In the October Sandpiper, I described the income-graduated fixed charges for electricity that was mandated by state bill AB 205 that would take effect in the next year or two. This law mandates that there should be a set of fixed charges for electricity based on your income (in addition to charges for the amount of electricity that is used) but the law does not mandate how much the fixed fees should be for each income bracket.
The initial proposal by the investor-owned utilities (SDG&E, SoCal Edison and PG&E) for the pricing for the fixed charges for electricity were very high. Since then, the utilities and other groups have proposed lower fees. Very low-income customers (on CARE/FERA plan) will continue to have very low fees as they do now. As of the current round of proposals, the utilities propose a fixed charge of $70/month, whereas Cal Public Advocates and another group have proposed a $30/month fixed charge. That is much lower than the original proposals, so that is good news. However, those proposals are only for the next 1-2 years because AB 205 called for multiple income brackets, but there are complexities in that. How will the CPUC verify household income? Will they add up all the incomes of everyone living in a dwelling? How will they get that information? Since this is complex, there is likely to be a first version in which there will only be 2 brackets: very low-income CARE/FERA customers, and all others. But, subsequently a new set of fixed charges will be established with more income brackets in place as mandated by the state law.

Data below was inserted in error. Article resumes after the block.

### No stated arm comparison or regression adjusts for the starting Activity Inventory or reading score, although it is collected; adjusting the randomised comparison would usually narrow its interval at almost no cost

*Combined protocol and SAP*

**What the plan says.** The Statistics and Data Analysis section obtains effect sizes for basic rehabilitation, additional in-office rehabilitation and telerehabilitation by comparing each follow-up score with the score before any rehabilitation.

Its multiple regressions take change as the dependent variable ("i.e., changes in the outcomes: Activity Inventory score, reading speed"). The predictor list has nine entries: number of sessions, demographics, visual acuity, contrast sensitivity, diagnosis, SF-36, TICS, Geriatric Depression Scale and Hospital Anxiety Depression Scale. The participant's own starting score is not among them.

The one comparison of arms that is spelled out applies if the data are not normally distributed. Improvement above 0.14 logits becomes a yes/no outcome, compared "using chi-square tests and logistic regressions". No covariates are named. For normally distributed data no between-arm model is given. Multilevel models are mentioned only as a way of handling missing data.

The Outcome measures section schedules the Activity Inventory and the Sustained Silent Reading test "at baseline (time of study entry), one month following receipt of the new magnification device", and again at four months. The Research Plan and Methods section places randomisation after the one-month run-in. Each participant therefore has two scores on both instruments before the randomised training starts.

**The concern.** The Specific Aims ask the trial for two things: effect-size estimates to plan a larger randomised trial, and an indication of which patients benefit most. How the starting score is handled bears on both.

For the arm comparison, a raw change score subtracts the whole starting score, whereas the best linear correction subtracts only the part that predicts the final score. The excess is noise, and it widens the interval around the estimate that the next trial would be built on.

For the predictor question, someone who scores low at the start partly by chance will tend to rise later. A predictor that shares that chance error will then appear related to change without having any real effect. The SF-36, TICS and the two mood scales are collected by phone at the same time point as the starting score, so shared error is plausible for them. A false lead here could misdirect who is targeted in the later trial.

Even though the proposed fixed fees are lower than the very high fees initially proposed, these fees will raise the cost of electricity for low-income customers who are above the CARE/FERA thresholds and also for many middle-income customers. This fixed charge will penalize all those who are doing the right thing and conserving energy, or those who are conserving because they cannot afford higher electricity bills. The fees would also disincentivize rooftop solar installation and electrification, thus maintaining our high use of fossil fuels which contribute to the climate crisis.
The CPUC has until July to settle on the fees for this first round, so there is still time for these proposed fees to change again. Let’s hope the CPUC and/or our state legislature continue to listen to the environmental justice groups and other advocates who have been raising an uproar about the proposed fixed fees. Stay tuned!